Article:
The Snowman registers both as a bad thriller and a kind of anti-tourism ad that makes you never want to go to Oslo.
That's nothing against Norwegians — you'll note that there aren't any in the movie. It's one of those blandified international productions full of people who are British, vaguely British, or stranded Americans who can't make up their minds about how British they want to be. J.K. Simmons goes for Anglo-Oslo mash-up, Chloë Sevigny is full-on fake British. The ingenious solution of Val Kilmer is to play a mumbling drunk, so nobody knows what he's saying or where he's from, or even what he's doing in the movie.
Anyway, the Oslo of The Snowman is frigidly cold, sunless, snowy, full of "grumpy" people, murdered women and incompetent detectives.
The city's purportedly legendary homicide investigator, improbably named Harry Hole and played by Michael Fassbender, would have a hard time displacing Barney Fife at the Mayberry PD. Hole is investigating a wave of abducted women with a colleague (Rebecca Ferguson). The culprit sends him a taunting letter in the mail, which he mysteriously ignores. Hole persists in diagnosing the disappearances as the fallout from domestic disputes until he finally is confronted with the headless torso of one unfortunate victim.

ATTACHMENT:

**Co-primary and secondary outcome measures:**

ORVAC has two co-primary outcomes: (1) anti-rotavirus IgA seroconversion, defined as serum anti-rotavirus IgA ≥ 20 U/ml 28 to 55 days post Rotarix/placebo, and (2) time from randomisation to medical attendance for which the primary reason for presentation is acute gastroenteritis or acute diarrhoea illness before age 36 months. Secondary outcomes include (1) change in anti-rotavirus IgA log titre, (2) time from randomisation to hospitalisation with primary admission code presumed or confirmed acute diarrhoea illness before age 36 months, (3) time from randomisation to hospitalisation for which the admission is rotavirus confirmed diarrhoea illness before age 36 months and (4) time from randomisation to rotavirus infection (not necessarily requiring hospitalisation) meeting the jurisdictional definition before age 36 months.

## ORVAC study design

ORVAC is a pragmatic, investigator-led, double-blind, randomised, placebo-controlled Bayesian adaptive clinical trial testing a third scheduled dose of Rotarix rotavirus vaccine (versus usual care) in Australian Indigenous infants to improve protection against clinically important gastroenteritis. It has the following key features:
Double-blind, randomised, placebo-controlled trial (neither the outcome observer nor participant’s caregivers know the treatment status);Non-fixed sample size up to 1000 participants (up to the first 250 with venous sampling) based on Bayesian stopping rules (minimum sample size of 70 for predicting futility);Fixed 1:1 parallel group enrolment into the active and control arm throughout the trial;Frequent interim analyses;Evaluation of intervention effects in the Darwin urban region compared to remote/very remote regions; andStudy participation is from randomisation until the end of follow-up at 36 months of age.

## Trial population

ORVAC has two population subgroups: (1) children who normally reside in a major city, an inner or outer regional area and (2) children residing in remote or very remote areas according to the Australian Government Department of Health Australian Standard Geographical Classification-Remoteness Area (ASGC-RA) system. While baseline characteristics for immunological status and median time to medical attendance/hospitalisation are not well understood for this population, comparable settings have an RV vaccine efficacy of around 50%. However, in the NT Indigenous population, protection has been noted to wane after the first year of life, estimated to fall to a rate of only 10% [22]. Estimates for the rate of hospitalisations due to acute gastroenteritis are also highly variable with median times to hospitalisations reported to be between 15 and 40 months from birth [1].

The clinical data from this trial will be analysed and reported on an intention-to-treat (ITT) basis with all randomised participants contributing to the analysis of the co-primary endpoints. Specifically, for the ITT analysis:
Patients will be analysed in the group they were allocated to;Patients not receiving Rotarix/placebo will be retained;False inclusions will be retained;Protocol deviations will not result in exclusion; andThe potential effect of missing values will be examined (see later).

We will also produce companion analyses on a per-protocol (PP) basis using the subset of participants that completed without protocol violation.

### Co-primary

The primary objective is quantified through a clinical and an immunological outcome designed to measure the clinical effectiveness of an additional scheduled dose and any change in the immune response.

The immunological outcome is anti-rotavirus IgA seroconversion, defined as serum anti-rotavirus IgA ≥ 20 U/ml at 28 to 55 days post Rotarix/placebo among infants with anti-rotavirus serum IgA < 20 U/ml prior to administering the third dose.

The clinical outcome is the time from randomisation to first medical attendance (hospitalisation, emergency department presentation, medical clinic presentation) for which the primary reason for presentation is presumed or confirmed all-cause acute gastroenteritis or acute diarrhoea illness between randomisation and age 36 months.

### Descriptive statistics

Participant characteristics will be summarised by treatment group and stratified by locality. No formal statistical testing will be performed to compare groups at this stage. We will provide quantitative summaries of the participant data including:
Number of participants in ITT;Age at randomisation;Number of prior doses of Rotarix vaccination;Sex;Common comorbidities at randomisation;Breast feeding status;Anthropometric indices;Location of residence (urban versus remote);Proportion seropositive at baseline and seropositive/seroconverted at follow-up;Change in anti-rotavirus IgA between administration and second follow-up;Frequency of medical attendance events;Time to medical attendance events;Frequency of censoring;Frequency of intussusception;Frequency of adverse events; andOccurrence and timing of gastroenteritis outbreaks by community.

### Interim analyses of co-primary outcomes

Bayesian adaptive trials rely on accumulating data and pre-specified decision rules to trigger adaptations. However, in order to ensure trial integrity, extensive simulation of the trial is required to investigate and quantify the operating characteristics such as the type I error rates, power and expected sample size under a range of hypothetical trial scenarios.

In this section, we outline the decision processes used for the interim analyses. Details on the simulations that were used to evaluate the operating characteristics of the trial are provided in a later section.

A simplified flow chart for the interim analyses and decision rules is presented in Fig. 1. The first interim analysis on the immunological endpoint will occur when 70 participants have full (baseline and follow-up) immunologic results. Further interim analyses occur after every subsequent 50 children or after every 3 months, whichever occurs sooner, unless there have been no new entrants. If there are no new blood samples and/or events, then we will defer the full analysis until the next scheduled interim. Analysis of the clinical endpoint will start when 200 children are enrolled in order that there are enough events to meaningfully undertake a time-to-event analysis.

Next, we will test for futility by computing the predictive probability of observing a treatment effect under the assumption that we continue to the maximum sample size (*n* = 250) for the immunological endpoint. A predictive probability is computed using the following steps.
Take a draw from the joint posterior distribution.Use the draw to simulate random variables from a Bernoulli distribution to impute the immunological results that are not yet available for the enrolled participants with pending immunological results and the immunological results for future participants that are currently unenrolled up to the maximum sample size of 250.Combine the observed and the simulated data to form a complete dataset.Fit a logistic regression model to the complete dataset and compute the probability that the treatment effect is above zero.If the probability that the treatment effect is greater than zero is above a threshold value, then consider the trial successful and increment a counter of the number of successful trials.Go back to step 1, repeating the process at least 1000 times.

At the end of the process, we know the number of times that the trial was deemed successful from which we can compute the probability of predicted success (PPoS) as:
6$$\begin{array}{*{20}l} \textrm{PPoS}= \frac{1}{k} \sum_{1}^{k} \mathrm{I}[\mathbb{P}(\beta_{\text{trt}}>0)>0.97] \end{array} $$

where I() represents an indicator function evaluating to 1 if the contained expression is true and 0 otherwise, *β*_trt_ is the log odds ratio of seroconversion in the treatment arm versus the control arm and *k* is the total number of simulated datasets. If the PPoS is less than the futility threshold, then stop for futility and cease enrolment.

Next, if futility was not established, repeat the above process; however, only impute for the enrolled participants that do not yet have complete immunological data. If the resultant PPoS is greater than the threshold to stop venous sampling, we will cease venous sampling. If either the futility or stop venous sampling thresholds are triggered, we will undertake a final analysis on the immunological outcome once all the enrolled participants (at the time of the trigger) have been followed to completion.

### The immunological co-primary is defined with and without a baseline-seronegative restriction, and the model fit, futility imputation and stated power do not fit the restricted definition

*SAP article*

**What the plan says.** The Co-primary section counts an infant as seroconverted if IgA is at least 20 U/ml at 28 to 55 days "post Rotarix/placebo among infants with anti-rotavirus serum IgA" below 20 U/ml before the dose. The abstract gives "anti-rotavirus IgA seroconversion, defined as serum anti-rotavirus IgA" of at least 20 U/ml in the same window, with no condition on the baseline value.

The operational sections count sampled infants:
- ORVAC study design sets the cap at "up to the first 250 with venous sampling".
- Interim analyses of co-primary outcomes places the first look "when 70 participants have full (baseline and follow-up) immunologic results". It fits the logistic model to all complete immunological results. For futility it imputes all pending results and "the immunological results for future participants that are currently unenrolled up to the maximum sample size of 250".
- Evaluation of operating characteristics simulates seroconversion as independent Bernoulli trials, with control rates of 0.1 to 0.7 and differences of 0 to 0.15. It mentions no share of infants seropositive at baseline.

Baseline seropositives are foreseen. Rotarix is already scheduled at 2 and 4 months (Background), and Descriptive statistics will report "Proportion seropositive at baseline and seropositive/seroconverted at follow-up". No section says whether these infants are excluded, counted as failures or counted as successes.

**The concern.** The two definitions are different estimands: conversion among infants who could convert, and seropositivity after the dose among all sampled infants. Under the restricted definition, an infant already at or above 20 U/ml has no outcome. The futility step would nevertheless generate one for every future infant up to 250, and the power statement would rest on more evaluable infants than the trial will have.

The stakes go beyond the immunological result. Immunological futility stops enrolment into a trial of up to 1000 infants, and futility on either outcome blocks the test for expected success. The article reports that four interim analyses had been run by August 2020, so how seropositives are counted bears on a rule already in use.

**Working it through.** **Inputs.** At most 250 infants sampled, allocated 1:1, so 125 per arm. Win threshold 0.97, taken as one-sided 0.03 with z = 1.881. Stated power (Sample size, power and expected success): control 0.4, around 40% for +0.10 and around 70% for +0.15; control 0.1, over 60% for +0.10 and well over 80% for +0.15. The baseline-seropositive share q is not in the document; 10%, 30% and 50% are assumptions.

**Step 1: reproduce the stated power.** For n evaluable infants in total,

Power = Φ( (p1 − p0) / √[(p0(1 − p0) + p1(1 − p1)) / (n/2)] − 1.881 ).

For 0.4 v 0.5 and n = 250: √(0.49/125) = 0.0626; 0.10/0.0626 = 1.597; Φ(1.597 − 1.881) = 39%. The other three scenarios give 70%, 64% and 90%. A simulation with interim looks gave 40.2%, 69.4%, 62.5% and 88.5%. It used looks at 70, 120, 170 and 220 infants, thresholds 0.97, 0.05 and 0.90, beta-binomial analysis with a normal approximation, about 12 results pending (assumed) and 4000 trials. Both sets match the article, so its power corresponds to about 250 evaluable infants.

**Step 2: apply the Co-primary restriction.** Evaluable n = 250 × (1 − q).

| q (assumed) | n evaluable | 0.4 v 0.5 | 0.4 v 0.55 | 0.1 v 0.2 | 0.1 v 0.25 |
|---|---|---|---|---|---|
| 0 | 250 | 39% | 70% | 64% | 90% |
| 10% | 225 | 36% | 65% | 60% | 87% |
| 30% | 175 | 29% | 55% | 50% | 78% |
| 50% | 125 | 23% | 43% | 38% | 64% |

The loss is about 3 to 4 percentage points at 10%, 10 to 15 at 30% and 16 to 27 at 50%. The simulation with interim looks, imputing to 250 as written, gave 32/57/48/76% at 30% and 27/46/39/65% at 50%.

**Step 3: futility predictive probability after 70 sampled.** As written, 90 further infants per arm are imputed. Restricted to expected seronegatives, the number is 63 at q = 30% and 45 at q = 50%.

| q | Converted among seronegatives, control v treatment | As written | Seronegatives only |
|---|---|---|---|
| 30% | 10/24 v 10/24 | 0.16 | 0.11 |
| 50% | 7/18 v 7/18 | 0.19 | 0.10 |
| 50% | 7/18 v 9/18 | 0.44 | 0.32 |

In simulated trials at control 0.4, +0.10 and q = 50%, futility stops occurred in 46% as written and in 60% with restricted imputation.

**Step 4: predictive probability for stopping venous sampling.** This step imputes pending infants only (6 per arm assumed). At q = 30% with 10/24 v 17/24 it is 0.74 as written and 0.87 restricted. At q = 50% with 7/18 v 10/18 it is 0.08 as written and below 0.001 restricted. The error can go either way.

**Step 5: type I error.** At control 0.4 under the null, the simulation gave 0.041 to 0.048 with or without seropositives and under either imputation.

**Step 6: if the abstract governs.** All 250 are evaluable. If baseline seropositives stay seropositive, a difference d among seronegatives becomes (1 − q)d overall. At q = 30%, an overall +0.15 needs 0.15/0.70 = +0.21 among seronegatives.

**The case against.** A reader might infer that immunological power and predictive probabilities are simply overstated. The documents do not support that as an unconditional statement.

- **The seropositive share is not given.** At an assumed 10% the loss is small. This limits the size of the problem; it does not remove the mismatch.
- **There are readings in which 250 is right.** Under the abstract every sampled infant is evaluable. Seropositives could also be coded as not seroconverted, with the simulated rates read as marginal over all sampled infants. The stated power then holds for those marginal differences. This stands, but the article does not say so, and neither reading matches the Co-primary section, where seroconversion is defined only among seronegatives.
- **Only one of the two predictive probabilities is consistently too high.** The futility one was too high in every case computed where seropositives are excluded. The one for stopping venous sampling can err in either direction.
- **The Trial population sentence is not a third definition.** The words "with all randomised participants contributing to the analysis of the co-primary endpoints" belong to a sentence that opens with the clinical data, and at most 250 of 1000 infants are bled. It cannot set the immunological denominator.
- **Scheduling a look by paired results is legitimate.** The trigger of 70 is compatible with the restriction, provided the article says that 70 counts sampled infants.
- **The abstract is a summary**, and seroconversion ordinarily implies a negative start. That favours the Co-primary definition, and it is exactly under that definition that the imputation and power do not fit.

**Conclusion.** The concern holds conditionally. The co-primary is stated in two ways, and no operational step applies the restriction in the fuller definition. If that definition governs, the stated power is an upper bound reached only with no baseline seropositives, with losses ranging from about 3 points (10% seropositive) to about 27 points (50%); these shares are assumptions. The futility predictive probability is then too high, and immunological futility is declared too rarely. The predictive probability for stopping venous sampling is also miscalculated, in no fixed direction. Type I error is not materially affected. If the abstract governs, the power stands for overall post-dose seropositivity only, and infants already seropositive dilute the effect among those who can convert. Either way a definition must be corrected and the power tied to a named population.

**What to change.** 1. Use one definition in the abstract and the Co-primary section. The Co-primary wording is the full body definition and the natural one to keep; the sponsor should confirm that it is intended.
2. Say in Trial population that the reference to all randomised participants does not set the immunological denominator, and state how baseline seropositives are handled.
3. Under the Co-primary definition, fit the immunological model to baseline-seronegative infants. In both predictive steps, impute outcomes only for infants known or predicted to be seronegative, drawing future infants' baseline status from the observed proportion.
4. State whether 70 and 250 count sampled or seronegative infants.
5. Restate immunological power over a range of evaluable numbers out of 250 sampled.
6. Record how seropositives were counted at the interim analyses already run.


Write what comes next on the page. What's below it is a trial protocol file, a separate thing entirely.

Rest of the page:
Briefing his boss, Hole says, incredibly, "So, far it's just disappearances."
If by that, he means he a found body, but the head had disappeared, then yes, that's an accurate statement.
I would blame this gaffe on a botched edit, except that the editor is Thelma Schoonmaker, one of the all-time greats (although, ominously, the running time was not determined until just days ago). Incompetent director? No, it's Tomas Alfredson, who made Let the Right One In and Tinker Tailor Soldier Spy.
The Snowman is reminder that movies are hard to make, highly collaborative, often chaotic, and hundreds of things can go wrong. Here, everything did.